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And worse, he is that most unforgivable of all things to the British: a bully. That is, except when he is among bullies; then he suddenly transforms into a snivelling sidekick instead.   There are unspoken rules to this stuff – the Queensberry rules of basic decency – and he breaks them all. He punches downwards – which a gentleman should, would, could never do – and every blow he aims is below the belt. He particularly likes to kick the vulnerable or voiceless – and he kicks them when they are down.  

So the fact that a significant minority – perhaps a third – of Americans look at what he does, listen to what he says, and then think ‘Yeah, he seems like my kind of guy’ is a matter of some confusion and no little distress to British people, given that:
• Americans are supposed to be nicer than us, and mostly are.
• You don’t need a particularly keen eye for detail to spot a few flaws in the man.  

This last point is what especially confuses and dismays British people, and many other people too; his faults seem pretty bloody hard to miss. After all, it’s impossible to read a single tweet, or hear him speak a sentence or two, without staring deep into the abyss. He turns being artless into an art form; he is a Picasso of pettiness; a Shakespeare of shit. His faults are fractal: even his flaws have flaws, and so on ad infinitum. God knows there have always been stupid people in the world, and plenty of nasty people too. But rarely has stupidity been so nasty, or nastiness so stupid.   He makes Nixon look trustworthy and George W look smart. In fact, if Frankenstein decided to make a monster assembled entirely from human flaws – he would make a Trump.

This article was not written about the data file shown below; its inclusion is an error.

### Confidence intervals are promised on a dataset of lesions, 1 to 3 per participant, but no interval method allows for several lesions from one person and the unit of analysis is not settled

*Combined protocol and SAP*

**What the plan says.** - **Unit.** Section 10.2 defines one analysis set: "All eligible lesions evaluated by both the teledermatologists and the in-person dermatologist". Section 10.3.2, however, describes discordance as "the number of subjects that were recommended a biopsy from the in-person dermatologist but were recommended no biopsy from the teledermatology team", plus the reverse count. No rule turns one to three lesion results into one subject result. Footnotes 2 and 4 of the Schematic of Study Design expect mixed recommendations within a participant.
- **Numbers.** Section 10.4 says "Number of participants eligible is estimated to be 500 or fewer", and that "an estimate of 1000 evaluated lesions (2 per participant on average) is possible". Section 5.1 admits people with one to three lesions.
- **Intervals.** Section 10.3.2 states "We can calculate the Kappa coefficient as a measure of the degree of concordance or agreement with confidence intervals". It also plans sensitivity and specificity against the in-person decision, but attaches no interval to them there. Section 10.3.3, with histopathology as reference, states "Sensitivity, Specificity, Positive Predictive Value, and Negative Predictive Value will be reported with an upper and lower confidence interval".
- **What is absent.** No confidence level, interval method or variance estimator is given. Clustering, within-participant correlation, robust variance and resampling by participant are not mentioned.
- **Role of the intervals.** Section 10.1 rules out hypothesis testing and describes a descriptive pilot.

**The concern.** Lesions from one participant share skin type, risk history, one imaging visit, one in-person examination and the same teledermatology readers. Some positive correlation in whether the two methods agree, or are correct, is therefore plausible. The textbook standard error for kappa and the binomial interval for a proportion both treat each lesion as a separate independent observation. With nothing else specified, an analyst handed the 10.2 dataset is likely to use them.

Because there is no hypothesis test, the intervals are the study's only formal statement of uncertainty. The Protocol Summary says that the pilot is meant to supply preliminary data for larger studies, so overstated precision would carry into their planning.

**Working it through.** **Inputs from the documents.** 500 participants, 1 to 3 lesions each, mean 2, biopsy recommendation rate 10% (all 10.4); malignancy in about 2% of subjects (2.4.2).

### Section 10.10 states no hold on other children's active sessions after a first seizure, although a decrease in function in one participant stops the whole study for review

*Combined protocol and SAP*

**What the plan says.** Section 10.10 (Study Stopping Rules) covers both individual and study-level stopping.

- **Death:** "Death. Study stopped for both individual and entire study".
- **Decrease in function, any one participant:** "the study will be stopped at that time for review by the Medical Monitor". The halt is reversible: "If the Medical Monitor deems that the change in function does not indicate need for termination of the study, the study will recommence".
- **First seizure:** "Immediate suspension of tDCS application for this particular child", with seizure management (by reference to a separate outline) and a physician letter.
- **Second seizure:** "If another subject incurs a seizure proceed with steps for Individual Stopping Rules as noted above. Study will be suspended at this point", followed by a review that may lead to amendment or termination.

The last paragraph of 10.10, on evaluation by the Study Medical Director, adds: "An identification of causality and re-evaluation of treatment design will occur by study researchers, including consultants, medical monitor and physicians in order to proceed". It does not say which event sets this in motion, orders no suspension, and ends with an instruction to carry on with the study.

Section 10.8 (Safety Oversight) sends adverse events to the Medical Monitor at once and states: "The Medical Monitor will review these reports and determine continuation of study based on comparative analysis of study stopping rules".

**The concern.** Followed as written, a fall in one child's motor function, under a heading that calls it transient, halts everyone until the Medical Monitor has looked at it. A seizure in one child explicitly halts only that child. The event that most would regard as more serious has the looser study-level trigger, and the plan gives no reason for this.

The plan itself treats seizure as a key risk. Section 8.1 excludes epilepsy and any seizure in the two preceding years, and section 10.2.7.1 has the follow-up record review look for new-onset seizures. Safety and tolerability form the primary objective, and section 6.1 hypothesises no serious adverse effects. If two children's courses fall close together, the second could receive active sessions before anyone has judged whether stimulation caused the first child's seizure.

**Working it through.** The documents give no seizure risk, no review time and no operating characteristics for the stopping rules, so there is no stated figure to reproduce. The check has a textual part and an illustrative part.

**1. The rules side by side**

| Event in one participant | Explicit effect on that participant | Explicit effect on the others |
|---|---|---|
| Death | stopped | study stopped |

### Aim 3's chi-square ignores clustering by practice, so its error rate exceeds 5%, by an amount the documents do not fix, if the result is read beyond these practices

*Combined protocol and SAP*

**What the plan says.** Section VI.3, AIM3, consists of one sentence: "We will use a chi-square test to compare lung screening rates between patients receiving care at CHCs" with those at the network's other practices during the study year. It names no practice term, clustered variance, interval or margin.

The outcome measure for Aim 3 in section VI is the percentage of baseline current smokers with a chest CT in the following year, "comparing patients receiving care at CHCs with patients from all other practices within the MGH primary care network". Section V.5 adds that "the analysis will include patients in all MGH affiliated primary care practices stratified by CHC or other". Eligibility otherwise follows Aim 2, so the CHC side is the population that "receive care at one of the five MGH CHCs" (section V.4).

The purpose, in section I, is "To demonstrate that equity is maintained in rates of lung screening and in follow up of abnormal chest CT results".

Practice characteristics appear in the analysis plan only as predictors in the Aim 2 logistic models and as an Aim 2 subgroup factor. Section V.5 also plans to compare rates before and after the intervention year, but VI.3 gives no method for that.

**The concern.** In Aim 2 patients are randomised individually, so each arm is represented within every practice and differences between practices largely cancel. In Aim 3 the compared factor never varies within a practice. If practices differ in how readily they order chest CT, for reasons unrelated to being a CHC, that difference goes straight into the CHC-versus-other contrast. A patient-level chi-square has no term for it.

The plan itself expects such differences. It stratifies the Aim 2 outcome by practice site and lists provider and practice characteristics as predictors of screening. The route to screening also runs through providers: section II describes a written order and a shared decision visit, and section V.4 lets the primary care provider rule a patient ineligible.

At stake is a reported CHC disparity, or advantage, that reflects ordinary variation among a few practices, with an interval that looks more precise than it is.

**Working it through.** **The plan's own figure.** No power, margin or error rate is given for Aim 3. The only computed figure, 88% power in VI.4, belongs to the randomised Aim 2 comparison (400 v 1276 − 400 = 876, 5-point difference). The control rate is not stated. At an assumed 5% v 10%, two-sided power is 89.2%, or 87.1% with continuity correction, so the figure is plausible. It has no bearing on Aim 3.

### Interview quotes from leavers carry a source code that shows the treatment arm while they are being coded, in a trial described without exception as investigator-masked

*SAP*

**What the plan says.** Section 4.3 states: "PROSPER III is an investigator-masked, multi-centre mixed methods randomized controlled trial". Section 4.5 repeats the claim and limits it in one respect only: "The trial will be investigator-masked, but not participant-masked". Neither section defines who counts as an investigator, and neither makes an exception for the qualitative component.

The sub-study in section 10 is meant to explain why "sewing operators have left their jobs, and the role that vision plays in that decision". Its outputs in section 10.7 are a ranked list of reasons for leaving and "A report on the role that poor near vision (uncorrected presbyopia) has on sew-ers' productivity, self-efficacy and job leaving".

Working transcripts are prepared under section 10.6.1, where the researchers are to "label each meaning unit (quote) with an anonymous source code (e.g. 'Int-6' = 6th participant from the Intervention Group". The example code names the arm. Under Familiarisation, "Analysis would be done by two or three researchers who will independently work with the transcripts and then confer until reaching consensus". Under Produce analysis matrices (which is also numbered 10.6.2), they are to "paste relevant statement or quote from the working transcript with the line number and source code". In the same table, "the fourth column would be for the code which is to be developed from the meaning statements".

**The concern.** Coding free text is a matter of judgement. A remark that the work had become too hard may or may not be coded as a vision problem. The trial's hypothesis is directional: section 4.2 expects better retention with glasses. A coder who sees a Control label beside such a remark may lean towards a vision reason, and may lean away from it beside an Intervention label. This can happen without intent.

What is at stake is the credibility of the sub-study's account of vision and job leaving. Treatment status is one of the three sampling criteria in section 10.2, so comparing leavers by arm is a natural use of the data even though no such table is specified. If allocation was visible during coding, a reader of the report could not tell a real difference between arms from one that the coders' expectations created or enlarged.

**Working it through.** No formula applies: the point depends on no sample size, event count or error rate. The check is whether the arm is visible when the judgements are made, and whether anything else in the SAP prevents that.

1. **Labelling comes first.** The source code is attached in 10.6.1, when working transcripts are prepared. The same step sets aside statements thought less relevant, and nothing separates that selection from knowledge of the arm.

And a remorseful Doctor Frankenstein would clutch out big clumpfuls of hair and scream in anguish: ‘My God… what… have… I… created? If being a twat was a TV show, Trump would be the boxed set.  


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299 thoughts on “British Writer Pens The Best Description Of Trump I’ve Read